I nodded, thinking about my loss rather than whatever I was nodding about. My impotent pieces stood meekly, no longer any use.
He stuck his hand out for a victory shake.
You cheated me, I said, raising my voice a little, ignoring his hand and frowning, damning him for phantom moves I was sure he had made in my absence. Daddy, you cheated.
Don’t blame me because I’m better than you. You gotta start thinking two, three moves ahead. then you can challenge me. Don’t worry about me. Worry about your game.
My mother called out from the next room. Said I was going to miss the bus. My little brother had walked off to wait without me. My mother stood before us talking fast and loud. She got this way sometimes. My father placed his hand softly on my head.
Come on, baby girl, stop pouting and get your stuff together. I’ll walk you to the bus stop.
My father never walked me to the bus stop in the mornings. Most days he’d leave for work early before I even got out of bed. He’d return late in the evening long after I had come home from school, his clothes and skin covered in black grease. After a half hour he’d walk out of his room looking immaculate, his face clean and smooth, each hair lined up waiting on my inspection. His hands, though, were always stained with traces of thick oil and dirt that rested beneath his fingernails. He’d sit on the couch with his scarred hands wrapped around a green beer bottle that rested on his thigh.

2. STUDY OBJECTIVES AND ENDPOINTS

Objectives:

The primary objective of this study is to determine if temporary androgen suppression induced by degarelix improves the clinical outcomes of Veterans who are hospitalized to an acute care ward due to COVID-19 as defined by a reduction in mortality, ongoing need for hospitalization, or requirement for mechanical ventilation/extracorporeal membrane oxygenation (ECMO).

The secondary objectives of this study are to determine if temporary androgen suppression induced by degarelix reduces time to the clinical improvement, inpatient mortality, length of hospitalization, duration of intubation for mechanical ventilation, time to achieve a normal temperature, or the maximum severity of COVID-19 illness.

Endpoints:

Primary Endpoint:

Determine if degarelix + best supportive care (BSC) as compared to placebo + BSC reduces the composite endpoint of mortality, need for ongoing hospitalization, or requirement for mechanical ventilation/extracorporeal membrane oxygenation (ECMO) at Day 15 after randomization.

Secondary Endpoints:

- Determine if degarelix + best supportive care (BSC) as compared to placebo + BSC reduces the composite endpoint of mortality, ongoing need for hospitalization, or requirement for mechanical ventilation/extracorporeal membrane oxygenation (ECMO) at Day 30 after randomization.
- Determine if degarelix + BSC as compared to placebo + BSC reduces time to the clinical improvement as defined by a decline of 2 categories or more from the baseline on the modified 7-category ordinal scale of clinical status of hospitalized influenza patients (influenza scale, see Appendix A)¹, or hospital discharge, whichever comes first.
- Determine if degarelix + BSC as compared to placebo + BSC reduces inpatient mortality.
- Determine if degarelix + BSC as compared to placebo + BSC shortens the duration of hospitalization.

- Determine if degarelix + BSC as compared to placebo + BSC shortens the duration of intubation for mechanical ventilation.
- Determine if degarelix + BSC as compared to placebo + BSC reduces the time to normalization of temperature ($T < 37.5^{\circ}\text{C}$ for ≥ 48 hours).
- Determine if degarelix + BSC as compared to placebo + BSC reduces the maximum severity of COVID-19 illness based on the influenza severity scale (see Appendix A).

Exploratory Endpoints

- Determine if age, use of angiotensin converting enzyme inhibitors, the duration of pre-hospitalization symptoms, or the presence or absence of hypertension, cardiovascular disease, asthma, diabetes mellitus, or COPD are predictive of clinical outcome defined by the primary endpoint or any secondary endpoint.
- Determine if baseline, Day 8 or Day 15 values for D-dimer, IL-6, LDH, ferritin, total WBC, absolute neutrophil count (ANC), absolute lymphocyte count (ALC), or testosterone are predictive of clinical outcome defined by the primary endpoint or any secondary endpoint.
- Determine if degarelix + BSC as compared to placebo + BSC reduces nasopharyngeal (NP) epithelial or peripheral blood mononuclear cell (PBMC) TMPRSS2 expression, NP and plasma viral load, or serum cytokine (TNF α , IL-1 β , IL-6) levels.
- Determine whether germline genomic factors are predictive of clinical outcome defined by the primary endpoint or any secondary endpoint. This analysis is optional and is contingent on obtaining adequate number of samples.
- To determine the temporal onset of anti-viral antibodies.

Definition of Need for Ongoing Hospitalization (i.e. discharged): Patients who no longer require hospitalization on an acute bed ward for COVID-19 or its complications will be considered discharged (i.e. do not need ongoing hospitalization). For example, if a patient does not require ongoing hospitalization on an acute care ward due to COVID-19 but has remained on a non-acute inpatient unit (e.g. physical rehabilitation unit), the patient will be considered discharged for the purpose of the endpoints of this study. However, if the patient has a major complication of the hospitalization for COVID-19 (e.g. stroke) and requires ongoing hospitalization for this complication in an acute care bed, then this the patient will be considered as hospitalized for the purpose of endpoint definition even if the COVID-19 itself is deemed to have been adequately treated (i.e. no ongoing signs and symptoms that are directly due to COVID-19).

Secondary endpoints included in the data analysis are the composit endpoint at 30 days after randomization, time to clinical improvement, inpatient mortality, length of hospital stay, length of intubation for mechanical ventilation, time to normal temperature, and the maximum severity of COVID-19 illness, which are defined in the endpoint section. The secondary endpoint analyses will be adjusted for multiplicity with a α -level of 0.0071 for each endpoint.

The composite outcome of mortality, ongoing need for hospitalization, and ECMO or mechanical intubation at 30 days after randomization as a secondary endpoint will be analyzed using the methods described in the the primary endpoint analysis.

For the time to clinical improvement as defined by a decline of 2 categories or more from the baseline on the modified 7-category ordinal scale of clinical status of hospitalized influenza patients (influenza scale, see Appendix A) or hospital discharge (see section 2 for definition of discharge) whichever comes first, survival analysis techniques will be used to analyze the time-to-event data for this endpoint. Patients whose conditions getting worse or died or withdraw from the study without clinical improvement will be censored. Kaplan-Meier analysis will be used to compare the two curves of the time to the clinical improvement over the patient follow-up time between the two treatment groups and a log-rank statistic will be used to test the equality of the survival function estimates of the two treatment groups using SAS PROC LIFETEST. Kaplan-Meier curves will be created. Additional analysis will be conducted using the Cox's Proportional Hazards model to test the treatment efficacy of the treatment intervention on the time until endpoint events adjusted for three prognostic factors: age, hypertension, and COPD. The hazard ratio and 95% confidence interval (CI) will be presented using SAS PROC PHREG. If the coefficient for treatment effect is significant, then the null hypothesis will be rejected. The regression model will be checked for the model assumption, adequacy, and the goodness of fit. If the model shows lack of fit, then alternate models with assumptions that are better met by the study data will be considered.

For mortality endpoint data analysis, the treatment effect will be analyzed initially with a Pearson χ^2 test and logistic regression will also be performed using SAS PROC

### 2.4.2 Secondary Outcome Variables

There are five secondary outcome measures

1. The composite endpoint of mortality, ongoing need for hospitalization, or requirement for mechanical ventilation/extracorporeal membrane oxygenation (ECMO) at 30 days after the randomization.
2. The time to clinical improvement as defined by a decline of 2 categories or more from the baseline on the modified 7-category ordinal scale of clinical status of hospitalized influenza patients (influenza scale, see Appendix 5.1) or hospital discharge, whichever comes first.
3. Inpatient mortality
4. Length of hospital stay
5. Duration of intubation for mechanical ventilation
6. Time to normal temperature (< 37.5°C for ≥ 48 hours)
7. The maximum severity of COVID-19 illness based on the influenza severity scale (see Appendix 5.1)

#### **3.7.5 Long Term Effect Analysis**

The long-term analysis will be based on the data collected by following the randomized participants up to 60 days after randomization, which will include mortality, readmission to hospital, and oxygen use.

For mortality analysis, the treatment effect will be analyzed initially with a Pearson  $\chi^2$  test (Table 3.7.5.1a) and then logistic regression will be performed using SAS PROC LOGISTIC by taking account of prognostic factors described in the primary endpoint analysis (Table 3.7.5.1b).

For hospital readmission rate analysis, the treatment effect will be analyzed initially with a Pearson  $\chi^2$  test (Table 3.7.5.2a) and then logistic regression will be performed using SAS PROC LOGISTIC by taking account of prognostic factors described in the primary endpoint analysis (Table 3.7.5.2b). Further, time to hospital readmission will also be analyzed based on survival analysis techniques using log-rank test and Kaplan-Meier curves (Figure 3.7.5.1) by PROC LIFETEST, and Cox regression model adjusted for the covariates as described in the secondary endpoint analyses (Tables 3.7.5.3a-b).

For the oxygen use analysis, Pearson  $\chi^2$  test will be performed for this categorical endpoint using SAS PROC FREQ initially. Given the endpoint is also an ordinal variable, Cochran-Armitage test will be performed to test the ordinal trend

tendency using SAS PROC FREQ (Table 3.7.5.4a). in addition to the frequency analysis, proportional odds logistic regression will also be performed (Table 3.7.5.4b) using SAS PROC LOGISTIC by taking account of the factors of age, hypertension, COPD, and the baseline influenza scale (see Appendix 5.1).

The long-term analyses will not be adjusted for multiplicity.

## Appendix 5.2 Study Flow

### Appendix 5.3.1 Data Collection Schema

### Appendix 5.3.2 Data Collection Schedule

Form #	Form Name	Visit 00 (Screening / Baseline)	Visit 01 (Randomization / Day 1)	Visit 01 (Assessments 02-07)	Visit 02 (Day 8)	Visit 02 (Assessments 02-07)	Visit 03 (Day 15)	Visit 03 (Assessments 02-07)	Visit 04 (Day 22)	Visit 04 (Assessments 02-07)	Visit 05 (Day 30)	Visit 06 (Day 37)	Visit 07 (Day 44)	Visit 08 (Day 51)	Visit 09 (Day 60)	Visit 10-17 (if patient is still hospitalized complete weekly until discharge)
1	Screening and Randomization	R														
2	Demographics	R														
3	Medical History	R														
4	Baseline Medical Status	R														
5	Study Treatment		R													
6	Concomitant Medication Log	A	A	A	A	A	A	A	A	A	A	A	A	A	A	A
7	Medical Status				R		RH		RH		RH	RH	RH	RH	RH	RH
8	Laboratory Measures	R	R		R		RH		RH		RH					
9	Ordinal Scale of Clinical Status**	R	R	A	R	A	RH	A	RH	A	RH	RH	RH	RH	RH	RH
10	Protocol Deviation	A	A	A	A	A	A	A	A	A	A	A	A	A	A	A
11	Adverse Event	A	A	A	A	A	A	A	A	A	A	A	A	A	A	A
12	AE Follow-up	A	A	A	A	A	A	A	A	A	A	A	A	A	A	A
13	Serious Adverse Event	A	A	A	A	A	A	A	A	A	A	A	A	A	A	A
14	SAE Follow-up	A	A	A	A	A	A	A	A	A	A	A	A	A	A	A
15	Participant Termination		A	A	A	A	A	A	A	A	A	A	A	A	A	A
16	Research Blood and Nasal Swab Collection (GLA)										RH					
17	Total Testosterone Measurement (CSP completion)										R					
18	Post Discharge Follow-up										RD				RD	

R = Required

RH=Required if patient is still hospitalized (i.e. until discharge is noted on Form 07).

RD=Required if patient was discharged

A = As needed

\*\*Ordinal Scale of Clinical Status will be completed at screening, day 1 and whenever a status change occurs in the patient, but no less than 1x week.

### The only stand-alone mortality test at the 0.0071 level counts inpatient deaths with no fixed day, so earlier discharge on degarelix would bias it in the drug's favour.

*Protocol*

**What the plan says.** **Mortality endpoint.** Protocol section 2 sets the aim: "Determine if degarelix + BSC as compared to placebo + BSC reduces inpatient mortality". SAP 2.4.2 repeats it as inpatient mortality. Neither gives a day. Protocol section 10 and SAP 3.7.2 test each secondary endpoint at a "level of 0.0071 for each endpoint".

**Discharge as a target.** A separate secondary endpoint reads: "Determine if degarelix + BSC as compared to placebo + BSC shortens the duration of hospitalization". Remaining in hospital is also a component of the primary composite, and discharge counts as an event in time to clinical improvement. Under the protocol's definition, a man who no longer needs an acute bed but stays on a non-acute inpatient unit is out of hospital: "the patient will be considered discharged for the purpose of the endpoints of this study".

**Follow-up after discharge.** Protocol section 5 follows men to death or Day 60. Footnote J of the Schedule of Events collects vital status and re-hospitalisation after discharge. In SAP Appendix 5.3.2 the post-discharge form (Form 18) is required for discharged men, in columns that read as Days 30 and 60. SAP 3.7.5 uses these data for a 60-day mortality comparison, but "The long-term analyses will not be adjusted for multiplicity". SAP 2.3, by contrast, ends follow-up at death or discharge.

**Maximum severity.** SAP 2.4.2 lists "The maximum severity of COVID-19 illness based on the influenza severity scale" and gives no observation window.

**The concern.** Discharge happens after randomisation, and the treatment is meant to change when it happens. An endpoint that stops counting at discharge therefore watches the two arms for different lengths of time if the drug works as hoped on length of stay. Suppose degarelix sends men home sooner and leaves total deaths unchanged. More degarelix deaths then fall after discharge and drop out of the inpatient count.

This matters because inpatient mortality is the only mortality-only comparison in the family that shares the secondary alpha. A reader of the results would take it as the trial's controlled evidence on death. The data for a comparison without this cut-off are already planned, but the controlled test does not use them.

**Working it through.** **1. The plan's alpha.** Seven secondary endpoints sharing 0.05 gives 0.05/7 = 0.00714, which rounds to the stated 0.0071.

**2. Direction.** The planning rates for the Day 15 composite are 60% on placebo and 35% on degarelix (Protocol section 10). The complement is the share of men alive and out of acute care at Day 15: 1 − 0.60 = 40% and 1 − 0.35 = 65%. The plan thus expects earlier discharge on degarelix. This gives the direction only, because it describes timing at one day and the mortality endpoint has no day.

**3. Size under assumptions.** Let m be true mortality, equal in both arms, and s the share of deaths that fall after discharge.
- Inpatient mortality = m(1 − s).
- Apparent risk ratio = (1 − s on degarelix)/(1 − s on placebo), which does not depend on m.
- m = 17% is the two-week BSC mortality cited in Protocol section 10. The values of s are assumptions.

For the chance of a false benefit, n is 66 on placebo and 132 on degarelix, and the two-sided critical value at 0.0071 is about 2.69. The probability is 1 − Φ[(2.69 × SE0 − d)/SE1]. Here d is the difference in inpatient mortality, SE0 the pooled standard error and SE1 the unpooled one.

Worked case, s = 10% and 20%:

As I stood from the game, Daddy took my hand in his, and there sat the grease, nesting beneath his nails, as much a part of his hands as the creases and veins.
Even though in my little girl mind he had cheated me, the thought of walking with him filled me with pride, making me the happiest girl in all of Cross River.
Dammit, Robert! my mother said. You made her miss the bus.
I peered out the window to see its yellow tail pulling off.
Well, baby girl, we’re going to have to take the l9 downtown to Ol’ cigar Station, my father said. But we got to leave right now, because I’m sure the buses are behind schedule.
We stepped out the door and I forgot to wonder why he wasn’t at work.
That was my fifty-seventh checkmate at my father’s hands. I refused to play with him after that and instead taught my little brother the game. He was six at the time and had a short attention span. I got tired of beating him, though. He never figured out how I could mate him in three moves.
Soon my father and I returned to the board. Around this time it became clear that my mother didn’t much like chess. She used to say things like, Chess ain’t gonna get your homework done. One night when she thought I was asleep I heard her tell my father, Chess ain’t gonna get you work. That was in the middle of a bunch of hollering from both of them. Then the front door slammed. my father was back in the morning to finish up the previous night’s game.